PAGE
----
The Presidio Modelo, a former Cuban prison that stands as a testament to human oppression, followed the blueprint of a late-18th-century architectural design — the panopticon. The circular, Coliseum-like model allowed for prisoners to be observed from a central location without knowing if and when they were being watched, thereby eliciting their obedience. This particular panopticon prison, built in the 1920s under Cuban president-turned-dictator Gerardo Machado, was designed so that inmates’ views of one another were blocked, increasing their sense of isolation. The structure was photographed by Carl Moore, whose stark images of the exterior and interior are included in Center’s PhotoSummer exhibition, Art & Oppression, on view at the Marion Center for Photographic Arts, at Santa Fe University of Art and Design. The Presidio looks small enough to circumambulate in under 10 minutes, but it was built to house up to 2,500 inmates, a number that, according to Moore’s statement, swelled to a staggering 6,000 before it was shut down in 1967 after a series of hunger strikes and riots. “I’ve always believed everybody should go to a prison at least for one day in their life,” said exhibit co-curator and documentary photographer Tony O’Brien, chair of the Marion Center.
The group exhibition is a juried selection of images that ranges from explicitly political to more intimate, personal projects and touches on topics such as prison tourism, uranium mining and the environment, surveillance, the suppression of women and minorities, victims of civil wars, and refugee crises. In addition to Moore, photographers include Francis Baker, Jane Szabo, Jerry Takigawa, Joan Fitzsimmons, Kelly Eckel, Kerry Skarbakka, Lynne Buchanan, Manuel and Oscar Gil, Marilyn Maxwell, Megan Jacobs, Patti Levey, Pilar Law, Tama Baldwin, and Wes Bell.
Neighborhood Watch, a series of framed self-portraits by Kerry Skarbakka, opens the exhibition. The images show the artist as a boy, as a young man, and finally in middle age, depicting a persona or character that is more an invention of the artist than a traditional self-portrait. As a boy, he’s full of bright optimism, with a big smile. As a young soldier, he has the face of a stern youth out to prove himself, and in the penultimate photo, his unkempt appearance and full beard accompany a face hardened by disillusionment. The image looks like a mug shot. “This is a new project, so it’s still somewhat of a work in progress,” said co-curator Melanie McWhorter, programs and outreach manager at Center. “It’s still a concept piece, so he’s still testing out a lot of these ideas. There’s these threads of male actions, and they toy with the complexity of masculinity, too, in some ways.” The photographs show a progression intended to reflect a common experience of white male disenfranchisement, which leads the series’ protagonist on a road from open to closed emotion. In the series’ final image, the barrel of a gun, pointed directly at the viewer, renders the artist’s face featureless. It’s among the first things you see when entering the space. “Everywhere you go, it’s pointing right at you,” O’Brien said. “It’s so strange.”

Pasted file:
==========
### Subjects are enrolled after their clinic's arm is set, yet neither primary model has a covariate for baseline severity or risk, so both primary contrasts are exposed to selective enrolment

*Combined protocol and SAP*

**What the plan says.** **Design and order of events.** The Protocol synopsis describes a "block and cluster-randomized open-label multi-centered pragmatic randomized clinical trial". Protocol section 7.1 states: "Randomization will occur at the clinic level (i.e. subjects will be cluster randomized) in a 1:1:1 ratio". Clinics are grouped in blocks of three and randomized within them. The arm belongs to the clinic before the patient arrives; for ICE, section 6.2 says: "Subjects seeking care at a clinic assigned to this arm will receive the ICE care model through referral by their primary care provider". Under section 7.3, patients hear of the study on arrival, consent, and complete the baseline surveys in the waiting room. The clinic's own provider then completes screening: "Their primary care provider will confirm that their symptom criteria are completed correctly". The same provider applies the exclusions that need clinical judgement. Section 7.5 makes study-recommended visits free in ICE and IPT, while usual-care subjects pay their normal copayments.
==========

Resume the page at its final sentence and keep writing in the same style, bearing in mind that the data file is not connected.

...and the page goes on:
For her still lifes, Jane Szabo takes objects from her family home and arranges them as tableaux that reflect her relationship with her elderly parents, who recently moved to an assisted-living facility. She made the series, Family Matters, in response to her role as a daughter and caregiver, an instance where obligations can take the form of oppression. One stark unadorned image from the series is a shot of a pincushion, while another shows a diary under a pile of rocks. The objects appear isolated, surrounded by nondescript black backgrounds, and the works stir up thoughts about home, displacement, and memory.
Similar themes arise in Balancing Cultures, a series of images of photographer Jerry Takigawa’s relatives, Japanese Americans who were sent to an internment camp during World War II. Takigawa explores the culture of fear that led to their detainment as well as the silence and shame that affected them when reintegrating into society after the war.
Art and oppression is a compelling topic for photography, a medium that often serves as a silent partner in surveilling others. Joan Fitzsimmons’ series Surveillance: Warsaw is a voyeuristic body of work, which the artist shot through the peephole of an apartment where she was living in Poland. She documents the comings and goings of neighbors through the hole. Each image is a small circle surrounded by darkness, showing the hall outside. The subjects, distorted by the curvature of the door lens, feel removed from the viewer. The candid images, shot in an old building, evoke the Cold War era of oppression. The theme of surveillance is also dealt with in one of Kelly Eckel’s mixed-media Scratched Surface photographs: a surreal, nightmarish image of a multitude of eyes in a disembodied head.
Wes Bell’s black-and-white prints deal with oppression and the environment — trees that are fastened with cables and chains to keep them from encroaching on landowners’ property. In some of the shots, the trees are wrapped so tightly that time has caused the wood and bark to grow around the chains, which squeeze the trunks like hourglasses.
Ashok Sinha’s series Portraits of Silence reminds us of the human cost of oppression in the most poignant and visceral way. His subjects, victims of Sri Lanka’s civil war, offer hope nevertheless, because of their resilience. They include a budding young scientist who lost an arm and a leg in the war and children whose schoolrooms now lie in ruins. Nearby, a series of photos by Pilar Law — of a razor-wire fence and a puffy cloud in the sky beyond — leads the viewer on a journey from imprisonment to freedom, or perhaps a dream of release. In the last shot, the razor wire has disappeared and the blue sky remains, a sharp contrast to the barrel of Skarbakka’s gun.